It wasn’t until recently when I decided to finally tackle a basic strength and conditioning routine of doing pull-ups and chin-ups, that I actually realized what the connection between art, sports and practice is all about. It was her recipe for How to Succeed.  First of all, in January of this year I could not do even one single chin-up let alone the more challenging (in my opinion) pull-up. I told my coach I really just wanted to set some new goals for myself and finally get over the fact that I just can’t do any pull-ups.  I thought he was going to tell me how to get stronger so I could do them, but instead he said something that didn’t even make sense, but I trust his professional opinion so I did what he said.

He told me to just do them until I can do them.  Are you serious?  How do I do, what I can’t do?  What kind of plan is that?  How am I supposed to do them if I can’t?  Then he showed me that I actually could do a chin-up with only a tiny little push. It was not a big deal by any fitness standard, but I was literally blown away by the fact that he said show me what you can do and then barely even helped me, and I did it.  That was what I needed.

I don’t know if he realized it, but I was really doubting myself. It was a tiny force in the way forward that made a huge impact. It was only one chin-up, but that one was huge to me.  After that, I did one every day until one became two, then three, and then four.  Then ten in a row. Then three sets of ten. Then push-ups between sets. Then pull-ups, chin-ups and push-ups in multiple sets.  It was really not about the fact that I was getting stronger which was my goal for being able to do them in the first place. The most amazing thing was that I could actually do something that I never thought I could do, and I got there by doing what I couldn’t do until I could actually do it.

The logic sounds twisted, but it works. It is The Best Feeling. One that I hope I can recreate with more practice for my students.  Thank you coach! You have no idea what a big deal this was for me. I hear it all the time, that others think art comes easy to me.  I know it doesn’t, but I also know that I worked at it my whole life just because I wanted to.  The trick with being a teacher is how to help students realize that if they want to do something there are ways to get there but they aren’t easy.  It was much harder than I thought it was going to be, to be able to do what I once believed I couldn’t.  It started with a decision to try. I didn’t back down when I was told to do it until I learned how. That is the kind of teacher I want to be.  One who can say, you might not be able to do this yet, but if you keep doing it eventually you’ll be able to. One who can give her students just the right amount of push so they will keep going until they get where they want to be.  I will keep practicing until I can do that. Then I will start over.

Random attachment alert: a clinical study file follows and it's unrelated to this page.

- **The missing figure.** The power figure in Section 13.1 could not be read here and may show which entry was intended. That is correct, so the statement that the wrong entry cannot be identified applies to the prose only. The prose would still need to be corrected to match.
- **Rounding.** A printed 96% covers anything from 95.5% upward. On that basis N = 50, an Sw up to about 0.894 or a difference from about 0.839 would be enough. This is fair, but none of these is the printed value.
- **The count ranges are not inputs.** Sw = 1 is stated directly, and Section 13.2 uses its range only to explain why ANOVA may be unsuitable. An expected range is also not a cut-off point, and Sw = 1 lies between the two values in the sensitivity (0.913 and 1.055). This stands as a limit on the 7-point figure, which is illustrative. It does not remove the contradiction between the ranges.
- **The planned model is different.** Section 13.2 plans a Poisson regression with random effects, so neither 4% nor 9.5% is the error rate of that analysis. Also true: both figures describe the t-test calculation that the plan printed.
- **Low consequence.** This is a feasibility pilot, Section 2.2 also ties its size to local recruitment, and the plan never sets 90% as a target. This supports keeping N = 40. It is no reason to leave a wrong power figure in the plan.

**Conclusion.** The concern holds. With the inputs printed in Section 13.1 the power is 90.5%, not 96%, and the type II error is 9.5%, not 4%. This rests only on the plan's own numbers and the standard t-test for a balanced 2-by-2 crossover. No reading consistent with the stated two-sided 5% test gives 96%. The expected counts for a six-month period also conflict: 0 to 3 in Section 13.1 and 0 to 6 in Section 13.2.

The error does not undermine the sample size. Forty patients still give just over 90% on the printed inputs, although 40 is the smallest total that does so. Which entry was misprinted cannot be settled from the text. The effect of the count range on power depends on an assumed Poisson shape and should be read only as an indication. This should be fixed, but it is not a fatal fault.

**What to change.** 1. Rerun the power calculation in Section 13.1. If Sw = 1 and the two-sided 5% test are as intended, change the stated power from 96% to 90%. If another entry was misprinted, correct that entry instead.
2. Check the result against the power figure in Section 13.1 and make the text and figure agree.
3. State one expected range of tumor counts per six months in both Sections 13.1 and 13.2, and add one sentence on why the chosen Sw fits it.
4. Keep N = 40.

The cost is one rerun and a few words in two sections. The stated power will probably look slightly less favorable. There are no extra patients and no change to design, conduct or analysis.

Celebrate Diversity-Make Art!

The ice and snow will soon melt away. Wishful thinking maybe, but March 20th is officially the first day of spring! It is time for K.T. Murphy students to move into an exciting phase of the school year in their classrooms and in art class.  This is the time of year when students put all their practice and learning to the test.  It is also time for students to show their amazing strengths working with different art mediums and big ideas!  All the drawings, collages, paintings and clay modeling they have done will culminate in making artwork for a transformative and celebratory school-wide art show!